Released: June 28th 2012
Source: Review copy from author
Seventeen-year-old Florence Waverley is out of her depth. Literally. Kidnapped and taken below the waves to the mer world of Niemela, she is the ultimate gift for merman Prince Kiren: a human familiar tied to his side. But nothing is what it seems amid the beauty and danger of a dark ocean.I have a feeling that this series might soon be one of my favourites.
Every Niemelan has a role to play, from the mermaids who weave towers out of kelp to the warriors who fight sea monsters. But in trying to survive, Florence will end up in the middle of a war between the mer and the Darkness. A conflict that will push her between two brothers: Kiren, the charmer inexplicably drawn to both her and the monsters; and Rolan, the loner who has been pushing her away since the day they met. But in order to take a stand_and find out where she belongs—Florence will have to risk it all: her life, her heart... and her very soul.
The premise seems simple enough – loner girl goes on school trip to beach, swims in ocean, gets kidnapped by a merman and taken to a mer-kingdom. No, she doesn't get turned into a mermaid, nor does she have any trace of mer swimming around in her veins. I mean, it's become sort of the norm for protagonists in mermaid novels nowadays to sprout a pair of fins themselves, or maybe find out that their great-great-great-great grandmother was a mermaid queen or something. Not in the case of Florence. The only mermaid novel I've read that doesn't adhere to this is The Forbidden Sea by Sheila A. Nielson, and now Florence has successfully broken the cliché as well — a fin-tastic change, if you ask me!
|Props to you, Mr Cho.|
... The glow from the corals didn’t just reflect off the animals—it washed over them in bright, honeyed splashes. I held out my hands and opal watercolor pooled in my palms.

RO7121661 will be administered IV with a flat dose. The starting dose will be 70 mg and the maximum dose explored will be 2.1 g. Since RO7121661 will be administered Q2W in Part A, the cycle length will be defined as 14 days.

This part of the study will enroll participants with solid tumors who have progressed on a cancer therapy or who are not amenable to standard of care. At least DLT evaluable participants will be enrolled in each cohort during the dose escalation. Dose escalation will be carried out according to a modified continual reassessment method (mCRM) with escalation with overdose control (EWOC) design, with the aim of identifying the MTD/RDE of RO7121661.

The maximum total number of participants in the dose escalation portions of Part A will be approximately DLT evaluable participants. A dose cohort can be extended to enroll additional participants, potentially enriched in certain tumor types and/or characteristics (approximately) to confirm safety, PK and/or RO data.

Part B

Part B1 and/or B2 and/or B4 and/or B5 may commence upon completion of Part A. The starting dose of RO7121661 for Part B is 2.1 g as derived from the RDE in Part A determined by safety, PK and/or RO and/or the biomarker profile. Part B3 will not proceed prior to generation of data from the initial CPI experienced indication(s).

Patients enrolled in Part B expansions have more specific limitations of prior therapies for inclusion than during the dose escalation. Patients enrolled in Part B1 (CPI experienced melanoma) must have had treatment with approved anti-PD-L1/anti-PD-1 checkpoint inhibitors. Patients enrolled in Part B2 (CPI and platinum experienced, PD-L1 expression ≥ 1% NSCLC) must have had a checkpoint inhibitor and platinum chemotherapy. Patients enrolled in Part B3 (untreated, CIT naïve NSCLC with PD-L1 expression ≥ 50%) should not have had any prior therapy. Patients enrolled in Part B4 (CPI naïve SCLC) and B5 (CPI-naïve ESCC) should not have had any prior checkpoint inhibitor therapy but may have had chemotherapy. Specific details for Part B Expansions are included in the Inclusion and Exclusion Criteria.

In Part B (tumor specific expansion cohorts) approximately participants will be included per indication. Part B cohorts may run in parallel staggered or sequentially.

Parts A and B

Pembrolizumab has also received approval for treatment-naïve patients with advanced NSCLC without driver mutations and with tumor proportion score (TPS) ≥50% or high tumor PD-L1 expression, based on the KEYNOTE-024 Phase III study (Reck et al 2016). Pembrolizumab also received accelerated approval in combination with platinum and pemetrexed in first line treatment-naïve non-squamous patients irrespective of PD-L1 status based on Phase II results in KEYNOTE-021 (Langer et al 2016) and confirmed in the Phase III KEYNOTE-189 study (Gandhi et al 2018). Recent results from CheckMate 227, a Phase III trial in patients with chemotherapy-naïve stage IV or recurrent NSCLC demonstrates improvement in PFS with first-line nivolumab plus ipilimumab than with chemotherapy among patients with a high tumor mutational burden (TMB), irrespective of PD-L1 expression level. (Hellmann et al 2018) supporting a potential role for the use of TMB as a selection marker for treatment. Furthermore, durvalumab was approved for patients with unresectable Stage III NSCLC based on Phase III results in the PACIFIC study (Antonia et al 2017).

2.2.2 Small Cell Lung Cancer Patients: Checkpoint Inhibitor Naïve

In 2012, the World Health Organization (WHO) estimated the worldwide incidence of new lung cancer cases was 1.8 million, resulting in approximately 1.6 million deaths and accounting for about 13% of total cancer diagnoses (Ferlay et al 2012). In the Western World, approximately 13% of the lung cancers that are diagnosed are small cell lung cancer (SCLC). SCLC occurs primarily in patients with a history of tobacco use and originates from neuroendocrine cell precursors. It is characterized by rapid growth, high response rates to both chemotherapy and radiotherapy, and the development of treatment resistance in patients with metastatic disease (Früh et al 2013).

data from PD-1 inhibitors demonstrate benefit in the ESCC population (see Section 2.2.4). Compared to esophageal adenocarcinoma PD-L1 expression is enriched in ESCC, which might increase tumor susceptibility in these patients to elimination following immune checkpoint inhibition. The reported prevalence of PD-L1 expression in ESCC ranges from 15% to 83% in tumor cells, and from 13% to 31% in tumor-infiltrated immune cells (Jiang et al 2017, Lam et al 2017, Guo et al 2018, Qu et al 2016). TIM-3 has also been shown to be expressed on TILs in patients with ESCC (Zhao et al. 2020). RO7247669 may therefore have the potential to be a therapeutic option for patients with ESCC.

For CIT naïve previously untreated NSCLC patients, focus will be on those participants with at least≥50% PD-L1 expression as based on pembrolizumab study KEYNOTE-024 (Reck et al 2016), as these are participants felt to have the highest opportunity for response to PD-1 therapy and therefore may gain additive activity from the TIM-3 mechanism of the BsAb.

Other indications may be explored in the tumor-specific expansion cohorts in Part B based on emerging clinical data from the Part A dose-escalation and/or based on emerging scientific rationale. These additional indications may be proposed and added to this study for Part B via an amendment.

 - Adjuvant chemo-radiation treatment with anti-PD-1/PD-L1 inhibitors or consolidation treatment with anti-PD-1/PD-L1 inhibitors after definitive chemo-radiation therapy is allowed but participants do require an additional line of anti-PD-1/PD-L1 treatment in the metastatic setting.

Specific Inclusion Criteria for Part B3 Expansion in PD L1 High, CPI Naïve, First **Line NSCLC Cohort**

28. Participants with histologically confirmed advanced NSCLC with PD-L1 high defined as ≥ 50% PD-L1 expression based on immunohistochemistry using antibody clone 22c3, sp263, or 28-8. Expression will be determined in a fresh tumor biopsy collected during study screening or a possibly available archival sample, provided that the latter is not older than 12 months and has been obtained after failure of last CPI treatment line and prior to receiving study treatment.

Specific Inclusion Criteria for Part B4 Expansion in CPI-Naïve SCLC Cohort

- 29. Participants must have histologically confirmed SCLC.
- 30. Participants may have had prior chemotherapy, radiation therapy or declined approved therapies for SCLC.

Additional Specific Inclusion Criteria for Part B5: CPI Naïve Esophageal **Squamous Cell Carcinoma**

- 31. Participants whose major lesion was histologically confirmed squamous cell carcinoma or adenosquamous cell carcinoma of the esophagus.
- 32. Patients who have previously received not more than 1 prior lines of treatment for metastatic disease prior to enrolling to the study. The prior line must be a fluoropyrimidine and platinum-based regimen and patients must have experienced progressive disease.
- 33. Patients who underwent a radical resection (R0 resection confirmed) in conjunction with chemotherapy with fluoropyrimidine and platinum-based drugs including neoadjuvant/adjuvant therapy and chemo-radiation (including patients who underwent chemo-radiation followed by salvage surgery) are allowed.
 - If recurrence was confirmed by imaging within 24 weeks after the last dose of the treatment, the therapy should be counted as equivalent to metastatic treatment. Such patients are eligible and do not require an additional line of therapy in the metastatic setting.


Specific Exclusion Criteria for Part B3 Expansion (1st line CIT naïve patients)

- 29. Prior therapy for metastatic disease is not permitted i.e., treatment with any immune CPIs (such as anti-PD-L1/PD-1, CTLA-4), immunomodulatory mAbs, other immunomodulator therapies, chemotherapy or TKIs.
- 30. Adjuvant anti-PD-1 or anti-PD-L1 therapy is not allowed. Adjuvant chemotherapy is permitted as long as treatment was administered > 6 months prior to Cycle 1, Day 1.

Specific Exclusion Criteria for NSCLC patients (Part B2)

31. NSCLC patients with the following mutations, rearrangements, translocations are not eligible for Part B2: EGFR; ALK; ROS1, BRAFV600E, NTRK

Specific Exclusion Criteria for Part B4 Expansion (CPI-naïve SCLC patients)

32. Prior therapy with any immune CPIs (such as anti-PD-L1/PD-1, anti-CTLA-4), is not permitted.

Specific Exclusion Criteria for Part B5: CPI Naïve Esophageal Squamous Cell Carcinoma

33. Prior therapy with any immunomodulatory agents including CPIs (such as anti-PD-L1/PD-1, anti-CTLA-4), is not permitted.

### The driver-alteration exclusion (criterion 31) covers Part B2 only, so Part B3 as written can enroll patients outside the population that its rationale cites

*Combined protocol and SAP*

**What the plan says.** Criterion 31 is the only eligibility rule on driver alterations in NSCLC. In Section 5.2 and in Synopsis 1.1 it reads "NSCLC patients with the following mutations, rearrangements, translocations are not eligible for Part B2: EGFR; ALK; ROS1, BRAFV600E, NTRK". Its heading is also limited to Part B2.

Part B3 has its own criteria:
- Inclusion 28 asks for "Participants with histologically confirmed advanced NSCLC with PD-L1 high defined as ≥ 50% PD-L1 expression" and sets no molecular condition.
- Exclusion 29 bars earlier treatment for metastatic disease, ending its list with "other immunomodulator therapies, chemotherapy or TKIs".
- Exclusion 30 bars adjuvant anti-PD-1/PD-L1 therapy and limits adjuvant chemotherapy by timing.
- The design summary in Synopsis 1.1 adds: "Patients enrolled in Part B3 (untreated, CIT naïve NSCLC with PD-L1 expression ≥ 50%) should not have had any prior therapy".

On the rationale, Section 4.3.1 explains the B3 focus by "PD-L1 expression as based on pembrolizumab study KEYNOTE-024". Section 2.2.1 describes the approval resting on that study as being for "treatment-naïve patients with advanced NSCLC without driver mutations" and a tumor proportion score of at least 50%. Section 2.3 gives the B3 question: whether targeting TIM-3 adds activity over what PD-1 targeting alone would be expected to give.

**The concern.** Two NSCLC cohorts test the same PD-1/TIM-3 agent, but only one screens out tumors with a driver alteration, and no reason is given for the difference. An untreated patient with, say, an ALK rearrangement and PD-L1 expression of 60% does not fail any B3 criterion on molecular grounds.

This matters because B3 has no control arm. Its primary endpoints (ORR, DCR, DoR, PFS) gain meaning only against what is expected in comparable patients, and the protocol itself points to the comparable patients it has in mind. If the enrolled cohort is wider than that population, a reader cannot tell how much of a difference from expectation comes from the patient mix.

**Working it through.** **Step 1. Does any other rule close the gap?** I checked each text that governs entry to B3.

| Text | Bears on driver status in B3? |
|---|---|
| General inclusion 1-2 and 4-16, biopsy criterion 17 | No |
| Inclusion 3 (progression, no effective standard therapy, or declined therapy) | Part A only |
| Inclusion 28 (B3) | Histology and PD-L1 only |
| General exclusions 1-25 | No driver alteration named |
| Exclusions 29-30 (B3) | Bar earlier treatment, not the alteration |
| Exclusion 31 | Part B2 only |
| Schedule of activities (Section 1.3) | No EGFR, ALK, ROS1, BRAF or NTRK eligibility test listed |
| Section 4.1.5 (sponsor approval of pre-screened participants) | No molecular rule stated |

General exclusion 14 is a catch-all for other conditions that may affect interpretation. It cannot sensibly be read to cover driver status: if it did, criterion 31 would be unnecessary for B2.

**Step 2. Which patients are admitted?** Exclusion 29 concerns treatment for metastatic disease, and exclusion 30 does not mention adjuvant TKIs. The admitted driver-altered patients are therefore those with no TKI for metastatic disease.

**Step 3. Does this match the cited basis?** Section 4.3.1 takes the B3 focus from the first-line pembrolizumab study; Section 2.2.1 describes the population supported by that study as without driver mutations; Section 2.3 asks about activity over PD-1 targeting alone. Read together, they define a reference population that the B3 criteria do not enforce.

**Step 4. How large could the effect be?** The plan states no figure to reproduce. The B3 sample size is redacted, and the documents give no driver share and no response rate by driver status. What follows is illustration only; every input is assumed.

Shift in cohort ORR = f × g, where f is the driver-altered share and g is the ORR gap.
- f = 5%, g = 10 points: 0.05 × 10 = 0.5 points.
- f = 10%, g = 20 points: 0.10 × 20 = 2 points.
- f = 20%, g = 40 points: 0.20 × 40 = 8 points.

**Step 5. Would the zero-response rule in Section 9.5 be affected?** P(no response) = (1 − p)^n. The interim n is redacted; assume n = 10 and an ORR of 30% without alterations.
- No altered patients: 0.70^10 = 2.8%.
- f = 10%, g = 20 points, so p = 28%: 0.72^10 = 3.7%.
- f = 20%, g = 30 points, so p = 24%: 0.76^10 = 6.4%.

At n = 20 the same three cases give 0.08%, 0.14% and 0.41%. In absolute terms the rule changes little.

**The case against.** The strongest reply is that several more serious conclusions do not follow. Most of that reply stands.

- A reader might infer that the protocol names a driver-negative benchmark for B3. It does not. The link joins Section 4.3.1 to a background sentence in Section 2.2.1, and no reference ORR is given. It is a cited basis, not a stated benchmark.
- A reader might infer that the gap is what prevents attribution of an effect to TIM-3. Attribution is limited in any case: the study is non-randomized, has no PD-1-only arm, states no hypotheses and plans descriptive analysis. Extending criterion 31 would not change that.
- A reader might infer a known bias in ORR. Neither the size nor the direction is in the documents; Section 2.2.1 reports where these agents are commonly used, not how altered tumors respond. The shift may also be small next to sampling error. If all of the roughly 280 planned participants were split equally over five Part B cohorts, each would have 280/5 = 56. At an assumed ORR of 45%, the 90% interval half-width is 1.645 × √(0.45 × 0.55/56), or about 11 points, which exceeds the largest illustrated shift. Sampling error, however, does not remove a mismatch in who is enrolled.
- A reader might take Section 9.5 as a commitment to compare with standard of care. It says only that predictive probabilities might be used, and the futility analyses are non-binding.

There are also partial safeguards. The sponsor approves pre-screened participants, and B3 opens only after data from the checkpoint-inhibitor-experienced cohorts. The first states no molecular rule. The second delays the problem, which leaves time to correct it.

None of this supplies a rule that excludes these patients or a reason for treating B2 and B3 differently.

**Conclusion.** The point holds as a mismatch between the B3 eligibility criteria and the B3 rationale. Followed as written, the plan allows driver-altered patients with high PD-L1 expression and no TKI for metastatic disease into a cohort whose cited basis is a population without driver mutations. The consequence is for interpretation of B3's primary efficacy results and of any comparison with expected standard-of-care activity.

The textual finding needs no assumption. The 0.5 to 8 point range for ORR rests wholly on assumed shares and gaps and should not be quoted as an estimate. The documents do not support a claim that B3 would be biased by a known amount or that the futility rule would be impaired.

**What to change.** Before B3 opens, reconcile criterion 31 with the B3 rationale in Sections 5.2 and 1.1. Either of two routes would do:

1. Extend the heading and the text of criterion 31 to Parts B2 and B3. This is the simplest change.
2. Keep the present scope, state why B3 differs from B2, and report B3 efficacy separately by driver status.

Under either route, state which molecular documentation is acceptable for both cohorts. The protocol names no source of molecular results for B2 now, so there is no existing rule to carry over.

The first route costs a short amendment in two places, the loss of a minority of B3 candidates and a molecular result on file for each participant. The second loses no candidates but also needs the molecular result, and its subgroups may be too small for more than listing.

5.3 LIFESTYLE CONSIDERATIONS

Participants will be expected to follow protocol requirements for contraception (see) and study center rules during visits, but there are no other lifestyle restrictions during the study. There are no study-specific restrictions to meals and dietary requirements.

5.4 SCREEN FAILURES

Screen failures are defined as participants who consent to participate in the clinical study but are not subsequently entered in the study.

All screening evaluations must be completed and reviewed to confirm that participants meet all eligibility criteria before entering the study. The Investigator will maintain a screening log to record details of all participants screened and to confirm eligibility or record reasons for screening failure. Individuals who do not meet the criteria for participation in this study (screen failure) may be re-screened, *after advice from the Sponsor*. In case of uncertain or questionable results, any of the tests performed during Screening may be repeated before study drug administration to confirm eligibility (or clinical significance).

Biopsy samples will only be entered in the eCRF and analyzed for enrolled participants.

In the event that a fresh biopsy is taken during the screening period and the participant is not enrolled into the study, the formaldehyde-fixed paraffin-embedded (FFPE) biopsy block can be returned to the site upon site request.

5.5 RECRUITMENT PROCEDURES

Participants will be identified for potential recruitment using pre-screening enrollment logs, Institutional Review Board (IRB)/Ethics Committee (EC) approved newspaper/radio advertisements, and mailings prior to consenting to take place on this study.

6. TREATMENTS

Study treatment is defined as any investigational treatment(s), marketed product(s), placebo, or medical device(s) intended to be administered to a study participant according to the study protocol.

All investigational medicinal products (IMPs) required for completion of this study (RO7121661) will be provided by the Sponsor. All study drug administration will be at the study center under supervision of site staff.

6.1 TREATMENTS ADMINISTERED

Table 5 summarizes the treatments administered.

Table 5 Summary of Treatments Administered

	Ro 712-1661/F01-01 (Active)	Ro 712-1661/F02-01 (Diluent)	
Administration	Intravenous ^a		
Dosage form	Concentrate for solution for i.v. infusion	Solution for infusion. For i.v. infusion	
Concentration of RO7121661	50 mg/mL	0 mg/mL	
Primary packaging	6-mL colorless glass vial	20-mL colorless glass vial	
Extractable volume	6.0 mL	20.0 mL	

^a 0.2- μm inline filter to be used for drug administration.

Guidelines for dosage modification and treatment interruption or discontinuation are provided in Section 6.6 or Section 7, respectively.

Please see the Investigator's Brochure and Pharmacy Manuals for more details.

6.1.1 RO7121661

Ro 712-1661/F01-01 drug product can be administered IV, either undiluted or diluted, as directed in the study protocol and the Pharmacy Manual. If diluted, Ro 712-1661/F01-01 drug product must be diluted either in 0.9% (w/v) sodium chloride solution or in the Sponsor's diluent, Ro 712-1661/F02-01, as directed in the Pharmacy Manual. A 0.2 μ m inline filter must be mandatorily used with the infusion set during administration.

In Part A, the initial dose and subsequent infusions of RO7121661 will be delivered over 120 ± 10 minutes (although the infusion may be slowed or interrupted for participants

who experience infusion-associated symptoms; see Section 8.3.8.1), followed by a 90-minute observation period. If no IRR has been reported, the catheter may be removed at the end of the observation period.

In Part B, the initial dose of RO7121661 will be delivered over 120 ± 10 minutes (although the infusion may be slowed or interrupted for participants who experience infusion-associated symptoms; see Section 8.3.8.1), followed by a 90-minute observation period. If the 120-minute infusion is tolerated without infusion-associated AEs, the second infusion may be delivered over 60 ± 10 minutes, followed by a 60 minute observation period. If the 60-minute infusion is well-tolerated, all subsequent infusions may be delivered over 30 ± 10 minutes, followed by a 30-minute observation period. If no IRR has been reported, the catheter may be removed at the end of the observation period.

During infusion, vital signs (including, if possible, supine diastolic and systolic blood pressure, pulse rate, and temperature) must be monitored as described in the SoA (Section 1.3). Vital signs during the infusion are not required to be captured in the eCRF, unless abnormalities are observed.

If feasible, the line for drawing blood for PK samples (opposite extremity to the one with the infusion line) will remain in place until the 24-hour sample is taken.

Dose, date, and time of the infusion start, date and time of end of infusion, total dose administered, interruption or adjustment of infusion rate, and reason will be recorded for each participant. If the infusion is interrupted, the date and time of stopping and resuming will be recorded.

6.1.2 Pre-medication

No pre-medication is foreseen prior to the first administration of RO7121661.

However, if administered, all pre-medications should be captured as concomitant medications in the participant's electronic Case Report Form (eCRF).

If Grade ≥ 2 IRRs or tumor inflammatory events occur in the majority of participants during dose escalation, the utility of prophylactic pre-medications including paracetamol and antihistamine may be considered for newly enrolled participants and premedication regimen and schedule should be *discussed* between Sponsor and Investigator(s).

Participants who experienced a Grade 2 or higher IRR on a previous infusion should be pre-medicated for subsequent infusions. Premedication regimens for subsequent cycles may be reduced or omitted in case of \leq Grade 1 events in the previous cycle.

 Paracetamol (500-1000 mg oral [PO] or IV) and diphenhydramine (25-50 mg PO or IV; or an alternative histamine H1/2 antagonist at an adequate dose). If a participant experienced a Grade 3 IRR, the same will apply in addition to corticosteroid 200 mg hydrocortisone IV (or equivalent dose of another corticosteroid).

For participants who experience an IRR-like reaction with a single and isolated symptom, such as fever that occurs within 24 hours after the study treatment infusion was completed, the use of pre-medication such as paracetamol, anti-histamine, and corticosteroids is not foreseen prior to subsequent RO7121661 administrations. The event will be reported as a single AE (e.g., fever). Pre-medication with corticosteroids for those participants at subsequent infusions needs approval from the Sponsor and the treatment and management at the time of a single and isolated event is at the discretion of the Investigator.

The undersea world is also populated with deep sea monsters. The Borgamont is pretty creepy, resembling a giant, greenish-black hand trawling across the seabed. Vessels and Riders seem like winged skeletal centaur-narwhals straight out of a fantasy RPG game, and then there are the lampreys. Don't get me started on the lampreys. *shudders*
Florence, our main character, isn't a makeup or perfume kind of girl. She gets ignored by the rest of her peers and can't fit in. She's an observer who loves to be left in her own world and doesn't have much confidence. While this was relatable at first, her character stayed rather stagnant until she started questioning herself – which is strange, seeing how the novel is set in her POV. There's eventually a gradual shift in her personality, but still not as much as I would have liked.
Then there's Rolan and Kiren, the two mer-princes. One seems like your typical moody, brooding, almost-bad (mer)boy, and the other is charismatic and outgoing (and very much attracted to Florence). Truly, two very contrasting personalities. Florence soon finds herself embroiled in an inevitable clash of mer-politics between the two brothers, and as she spends time with each mer-prince, she discovers that things are never what they seem.
(Florence:) “I think you like order more than anything else. And that’s why you keep pushing me away—because having me in your world creates more chaos than you can handle.”
Rolan was silent, perfectly still, and I braced myself for an eruption...
“Is that what you really think?” he asked calmly.
A guarded expression passed over him, throwing my observations off-balance... a current pushed in our direction and I started to tumble backward. Rolan reached out and grabbed my hand. Warmth pulsed through me. “Nothing is truly what it seems on the outside,” he whispered before he let me go.Ooh. Food for thought.
Florence doesn't boast an extensive cast of secondary characters, though I would have liked to know more about characters like King Iriego, Serillico and Lenaya. I particularly love bubbly Yolee (and how her name sounds like)!
While it didn't grab my attention right from the start, Florence slowly wormed its way into my heart. This novel is driven by the theme of fitting in and finding a place in this world – something which Florence struggles with. In Niemela, she soon finds out that she's not the only one trying to find her identity and a place to belong to. I think that Cho has done a wonderful job of showing that even though some of us may have felt this way at times, we're actually not alone on this journey towards self-discovery and most importantly, that there is always hope.
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ABOUT THE AUTHOR
Ciye Cho lives in Australia and works as a graphic designer. He writes YA novels in his free time--and his head is often lost in the clouds or some place far from reality...
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